Writing about monthly temperature records is like playing global warming Mad Libs.
“Another record high global temperature was set for [Month][Year], according to [every measurement available], blowing away the last record from [recent month].”
And here we are again. February 2016 was the hottest February on the planet on record, a staggering 1.35° C hotter than the average. The previous hottest Februaries were 1998 (0.88° above average) and 2015 (0.87°). That’s a huge jump.
Those numbers are from NASA’s Goddard Institute for Space Studies, one of the premier centers for keeping tabs on our ever-warming globe. They are from temperature measurements over land and ocean going back to 1880. They represent temperature anomalies, that is, deviations from an average. In this case, the average is taken over the range of 1951–1980. That makes comparing temperatures easier, and shows that February 2016 was the hottest recorded February for 136 years.
There’s so much to say here it’s hard to know where to begin. For example:
Scrolling through the anomalies, it’s impossible not to be struck by how they are overwhelmingly negative for the first half of the record, then increasingly positive over the second half. In other words, the temperature trend over time is obviously and overwhelmingly getting hotter.
There’s a huge jump in monthly temperatures starting last year, stomping previous records. October 2015 was the hottest October on record. November 2015 was the hottest November on record. December, January, and now February, all records, and by a wide margin.
Last month, January 2016, had the biggest monthly anomaly ever recorded at the time, at 1.14° C. February destroys that record by a full 0.2°C.
These temperature anomalies are compared with the average from decades ago. But if you compare them with temperatures at the start of the range, we’re now approaching 2° C hotter than the pre-industrial level.
These numbers average over the whole planet. But when you map the temperatures by region, you see the Arctic has been suffering an incredible heat wave, with monthly average temperatures as much as 16° C above average. Sixteen! These heat waves go back for months, such that many places in the extreme north basically didn’t have a winter compared with what they normally experience.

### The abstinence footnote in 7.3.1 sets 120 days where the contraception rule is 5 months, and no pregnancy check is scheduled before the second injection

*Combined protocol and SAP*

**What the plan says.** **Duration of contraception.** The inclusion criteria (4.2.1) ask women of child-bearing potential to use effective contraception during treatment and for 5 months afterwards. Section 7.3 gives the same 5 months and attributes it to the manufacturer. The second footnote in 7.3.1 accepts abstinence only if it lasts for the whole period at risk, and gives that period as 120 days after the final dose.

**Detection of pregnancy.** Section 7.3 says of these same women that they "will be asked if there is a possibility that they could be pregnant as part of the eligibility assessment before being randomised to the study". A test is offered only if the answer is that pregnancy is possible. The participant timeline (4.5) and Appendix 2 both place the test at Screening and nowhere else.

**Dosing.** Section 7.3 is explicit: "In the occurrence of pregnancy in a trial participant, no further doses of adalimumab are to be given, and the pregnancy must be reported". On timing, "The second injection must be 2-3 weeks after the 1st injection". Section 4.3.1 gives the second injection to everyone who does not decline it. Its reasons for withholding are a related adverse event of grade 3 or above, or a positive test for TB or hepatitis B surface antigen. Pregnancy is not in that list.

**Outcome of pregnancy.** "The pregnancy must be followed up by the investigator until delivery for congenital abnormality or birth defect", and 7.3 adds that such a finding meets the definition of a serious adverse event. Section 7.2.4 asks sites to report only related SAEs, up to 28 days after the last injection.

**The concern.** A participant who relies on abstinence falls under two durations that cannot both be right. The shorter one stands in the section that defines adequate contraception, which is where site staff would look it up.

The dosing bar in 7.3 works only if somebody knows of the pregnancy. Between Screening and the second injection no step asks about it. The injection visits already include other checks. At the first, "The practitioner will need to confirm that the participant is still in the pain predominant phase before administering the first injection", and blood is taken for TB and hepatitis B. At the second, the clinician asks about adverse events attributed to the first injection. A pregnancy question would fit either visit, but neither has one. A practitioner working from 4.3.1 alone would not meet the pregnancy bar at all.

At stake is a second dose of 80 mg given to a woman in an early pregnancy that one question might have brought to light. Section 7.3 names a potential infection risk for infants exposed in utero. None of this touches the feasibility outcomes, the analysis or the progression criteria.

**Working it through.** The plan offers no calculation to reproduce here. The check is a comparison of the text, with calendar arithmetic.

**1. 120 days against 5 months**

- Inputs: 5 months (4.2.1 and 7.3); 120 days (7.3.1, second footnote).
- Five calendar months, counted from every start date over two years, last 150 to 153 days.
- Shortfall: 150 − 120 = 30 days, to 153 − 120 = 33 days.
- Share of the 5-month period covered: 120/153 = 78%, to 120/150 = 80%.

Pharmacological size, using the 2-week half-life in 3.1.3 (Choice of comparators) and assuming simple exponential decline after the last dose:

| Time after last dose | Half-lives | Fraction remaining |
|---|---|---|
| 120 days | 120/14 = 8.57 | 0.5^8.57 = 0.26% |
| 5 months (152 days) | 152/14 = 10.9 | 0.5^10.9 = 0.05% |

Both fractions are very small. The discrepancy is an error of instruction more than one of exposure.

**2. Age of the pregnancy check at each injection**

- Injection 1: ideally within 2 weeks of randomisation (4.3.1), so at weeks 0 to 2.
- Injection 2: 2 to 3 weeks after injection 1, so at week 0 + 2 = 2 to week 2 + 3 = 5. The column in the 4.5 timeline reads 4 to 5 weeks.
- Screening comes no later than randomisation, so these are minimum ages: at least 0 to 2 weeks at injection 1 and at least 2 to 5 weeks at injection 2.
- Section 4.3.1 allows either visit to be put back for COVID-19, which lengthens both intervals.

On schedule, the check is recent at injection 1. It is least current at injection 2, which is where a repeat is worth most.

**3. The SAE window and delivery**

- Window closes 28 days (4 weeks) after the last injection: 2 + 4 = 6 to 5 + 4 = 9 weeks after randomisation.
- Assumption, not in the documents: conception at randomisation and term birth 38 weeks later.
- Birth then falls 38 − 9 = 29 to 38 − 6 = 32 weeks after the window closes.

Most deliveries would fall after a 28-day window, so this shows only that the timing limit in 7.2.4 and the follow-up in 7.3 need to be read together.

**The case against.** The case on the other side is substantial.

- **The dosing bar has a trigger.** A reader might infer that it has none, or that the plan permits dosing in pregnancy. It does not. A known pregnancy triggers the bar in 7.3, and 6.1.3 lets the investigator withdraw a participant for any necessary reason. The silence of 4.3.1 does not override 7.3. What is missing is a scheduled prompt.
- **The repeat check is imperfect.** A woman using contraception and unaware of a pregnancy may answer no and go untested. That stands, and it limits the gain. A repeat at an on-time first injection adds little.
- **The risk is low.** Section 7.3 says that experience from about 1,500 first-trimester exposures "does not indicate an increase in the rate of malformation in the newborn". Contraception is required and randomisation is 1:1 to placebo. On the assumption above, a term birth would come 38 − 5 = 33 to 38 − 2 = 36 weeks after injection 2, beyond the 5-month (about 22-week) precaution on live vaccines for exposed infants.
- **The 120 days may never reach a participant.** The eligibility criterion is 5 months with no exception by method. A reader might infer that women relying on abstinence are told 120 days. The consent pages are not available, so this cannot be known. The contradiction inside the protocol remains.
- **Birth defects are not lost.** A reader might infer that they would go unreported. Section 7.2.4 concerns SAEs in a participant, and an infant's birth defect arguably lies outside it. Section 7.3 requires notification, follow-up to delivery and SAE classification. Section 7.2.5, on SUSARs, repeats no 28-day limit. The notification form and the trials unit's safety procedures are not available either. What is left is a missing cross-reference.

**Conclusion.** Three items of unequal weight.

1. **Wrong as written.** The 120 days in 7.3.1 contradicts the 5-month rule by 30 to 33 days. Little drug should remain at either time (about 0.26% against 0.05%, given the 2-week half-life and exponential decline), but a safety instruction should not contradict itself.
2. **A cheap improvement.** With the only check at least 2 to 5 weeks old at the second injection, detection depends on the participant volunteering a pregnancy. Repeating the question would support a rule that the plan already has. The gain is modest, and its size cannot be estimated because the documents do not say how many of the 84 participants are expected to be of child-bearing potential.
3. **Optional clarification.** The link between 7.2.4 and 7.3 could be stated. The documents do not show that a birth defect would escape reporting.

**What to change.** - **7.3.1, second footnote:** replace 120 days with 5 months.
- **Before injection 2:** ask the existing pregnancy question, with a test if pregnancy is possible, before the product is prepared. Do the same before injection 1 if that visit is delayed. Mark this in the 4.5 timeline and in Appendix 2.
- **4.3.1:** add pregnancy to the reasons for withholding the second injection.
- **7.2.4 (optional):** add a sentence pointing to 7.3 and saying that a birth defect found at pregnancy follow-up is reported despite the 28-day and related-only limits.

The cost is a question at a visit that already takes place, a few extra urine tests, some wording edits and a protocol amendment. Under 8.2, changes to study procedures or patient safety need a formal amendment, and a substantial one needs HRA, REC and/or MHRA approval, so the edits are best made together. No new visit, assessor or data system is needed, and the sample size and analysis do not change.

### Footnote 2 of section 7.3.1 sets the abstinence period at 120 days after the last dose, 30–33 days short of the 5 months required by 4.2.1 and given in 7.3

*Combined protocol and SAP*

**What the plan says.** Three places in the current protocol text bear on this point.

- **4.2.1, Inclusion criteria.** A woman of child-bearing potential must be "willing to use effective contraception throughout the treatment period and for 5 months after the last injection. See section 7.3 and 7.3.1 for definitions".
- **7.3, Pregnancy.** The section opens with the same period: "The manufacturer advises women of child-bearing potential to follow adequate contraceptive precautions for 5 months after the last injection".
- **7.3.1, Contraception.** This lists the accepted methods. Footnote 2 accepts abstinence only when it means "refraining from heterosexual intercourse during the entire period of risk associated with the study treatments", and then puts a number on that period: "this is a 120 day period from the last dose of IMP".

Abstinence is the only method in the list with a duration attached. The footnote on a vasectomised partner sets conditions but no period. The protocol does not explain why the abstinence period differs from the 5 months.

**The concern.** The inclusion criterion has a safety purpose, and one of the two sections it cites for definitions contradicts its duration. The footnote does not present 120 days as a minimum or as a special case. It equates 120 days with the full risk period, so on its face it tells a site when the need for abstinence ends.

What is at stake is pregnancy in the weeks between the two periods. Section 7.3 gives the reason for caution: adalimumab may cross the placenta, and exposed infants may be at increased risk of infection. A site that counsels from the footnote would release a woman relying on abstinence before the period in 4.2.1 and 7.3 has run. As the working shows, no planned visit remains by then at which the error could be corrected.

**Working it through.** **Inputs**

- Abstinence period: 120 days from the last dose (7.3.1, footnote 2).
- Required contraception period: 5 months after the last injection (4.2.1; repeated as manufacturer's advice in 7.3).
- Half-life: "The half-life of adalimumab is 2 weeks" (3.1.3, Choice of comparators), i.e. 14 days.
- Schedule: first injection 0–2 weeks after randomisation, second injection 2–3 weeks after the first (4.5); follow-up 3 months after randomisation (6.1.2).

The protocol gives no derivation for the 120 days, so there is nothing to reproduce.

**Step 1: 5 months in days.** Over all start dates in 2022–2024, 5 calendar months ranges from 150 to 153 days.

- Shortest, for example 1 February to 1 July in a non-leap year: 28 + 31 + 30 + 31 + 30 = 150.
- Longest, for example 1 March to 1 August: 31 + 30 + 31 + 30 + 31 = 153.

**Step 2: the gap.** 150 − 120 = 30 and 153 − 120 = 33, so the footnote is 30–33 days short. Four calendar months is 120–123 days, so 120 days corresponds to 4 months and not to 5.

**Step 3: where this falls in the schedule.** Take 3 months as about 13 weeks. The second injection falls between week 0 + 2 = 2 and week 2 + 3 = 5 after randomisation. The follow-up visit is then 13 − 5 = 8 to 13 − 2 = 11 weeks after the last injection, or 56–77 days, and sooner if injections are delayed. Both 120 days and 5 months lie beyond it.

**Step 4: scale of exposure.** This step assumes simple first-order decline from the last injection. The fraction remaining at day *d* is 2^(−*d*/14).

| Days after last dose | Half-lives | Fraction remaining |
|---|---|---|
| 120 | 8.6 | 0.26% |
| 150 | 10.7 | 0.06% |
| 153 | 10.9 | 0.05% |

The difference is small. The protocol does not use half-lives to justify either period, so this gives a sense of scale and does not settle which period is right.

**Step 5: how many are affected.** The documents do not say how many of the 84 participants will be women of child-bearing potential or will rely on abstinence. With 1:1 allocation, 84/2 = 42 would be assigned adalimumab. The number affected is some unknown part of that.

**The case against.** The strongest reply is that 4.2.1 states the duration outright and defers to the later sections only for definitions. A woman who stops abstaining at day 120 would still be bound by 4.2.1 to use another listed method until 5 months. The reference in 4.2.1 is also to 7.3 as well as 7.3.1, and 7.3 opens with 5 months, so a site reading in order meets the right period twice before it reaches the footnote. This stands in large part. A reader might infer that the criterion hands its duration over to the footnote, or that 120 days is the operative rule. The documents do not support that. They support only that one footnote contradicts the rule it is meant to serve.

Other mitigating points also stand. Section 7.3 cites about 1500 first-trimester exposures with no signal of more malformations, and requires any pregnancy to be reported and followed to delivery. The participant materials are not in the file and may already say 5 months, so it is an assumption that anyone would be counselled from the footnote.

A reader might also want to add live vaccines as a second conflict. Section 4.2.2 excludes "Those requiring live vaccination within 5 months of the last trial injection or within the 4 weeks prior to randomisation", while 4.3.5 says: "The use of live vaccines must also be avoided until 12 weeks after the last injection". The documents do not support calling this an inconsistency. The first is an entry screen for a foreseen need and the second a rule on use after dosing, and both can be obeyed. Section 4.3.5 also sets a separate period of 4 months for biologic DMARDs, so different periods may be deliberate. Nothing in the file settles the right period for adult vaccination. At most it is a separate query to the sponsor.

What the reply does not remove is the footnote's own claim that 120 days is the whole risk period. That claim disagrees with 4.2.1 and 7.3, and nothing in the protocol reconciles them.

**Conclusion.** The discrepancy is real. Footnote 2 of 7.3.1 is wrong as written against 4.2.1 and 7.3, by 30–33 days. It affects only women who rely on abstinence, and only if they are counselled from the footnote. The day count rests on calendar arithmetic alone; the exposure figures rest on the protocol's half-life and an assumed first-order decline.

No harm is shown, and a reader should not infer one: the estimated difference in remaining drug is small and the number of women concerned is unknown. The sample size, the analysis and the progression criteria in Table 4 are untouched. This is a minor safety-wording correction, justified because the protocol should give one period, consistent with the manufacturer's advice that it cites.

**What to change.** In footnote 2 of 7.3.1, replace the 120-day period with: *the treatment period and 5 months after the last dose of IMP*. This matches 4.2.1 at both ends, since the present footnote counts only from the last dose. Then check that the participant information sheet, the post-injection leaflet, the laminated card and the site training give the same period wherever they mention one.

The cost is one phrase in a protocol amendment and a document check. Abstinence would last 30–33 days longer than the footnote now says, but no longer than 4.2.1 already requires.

Ah, that word. Normal. It’s hard to say what that means any more. A lot of people trying to downplay all this are saying it’s all due to El Niño, but we know that’s not the case; it accounts for only a fraction of a degree of warming. And the Arctic has been warming at roughly twice the rate of lower latitudes for many years. Also, even if you just look at temperatures during El Niño years, those are getting hotter all by themselves! If this were just due to El Niño, those should be flat.
Gavin Schmidt, the NASA GISS director, tweeted a graph showing the temperatures:
That includes January and February 2016. Obviously, we’re seeing those huge jumps in temperature now. But also, ignore small-scale variations and look at the trend. Up, up, up: The anomalies were around 0.4° two decades ago. They’re twice that or more now, even before the spikes at the end.
So much for the “pause.” As we’ve seen again and again and again. Not that this will stop those who deny the climate science.
Come to think of it, that Mad Lib I started with? It should really be,
“Another record high global temperature was set for [Month][Year], according to [every measurement available], blowing away the last record from [recent month]. Yet [Republican politician] still denies [scientific result.]”
Remember, folks, this is your GOP front-runner:
That’s not just denial, that’s ridiculous (the tweet is from 2012, and Trump has since claimed he was joking, but the facts don’t bear that claim fruit). And even if he loses the election, there’s always Sen. Ted Cruz, R-Texas, and Rep. Lamar Smith, R-Texas, who will most likely still be in Congress and still doing whatever they can to almost literally throw gasoline on an ever-increasing fire.
Human-caused global warming has been going on for more than a century, and we’re dealing with the consequences now. And when it comes to planning for the future, Nov. 8, 2016, looms large.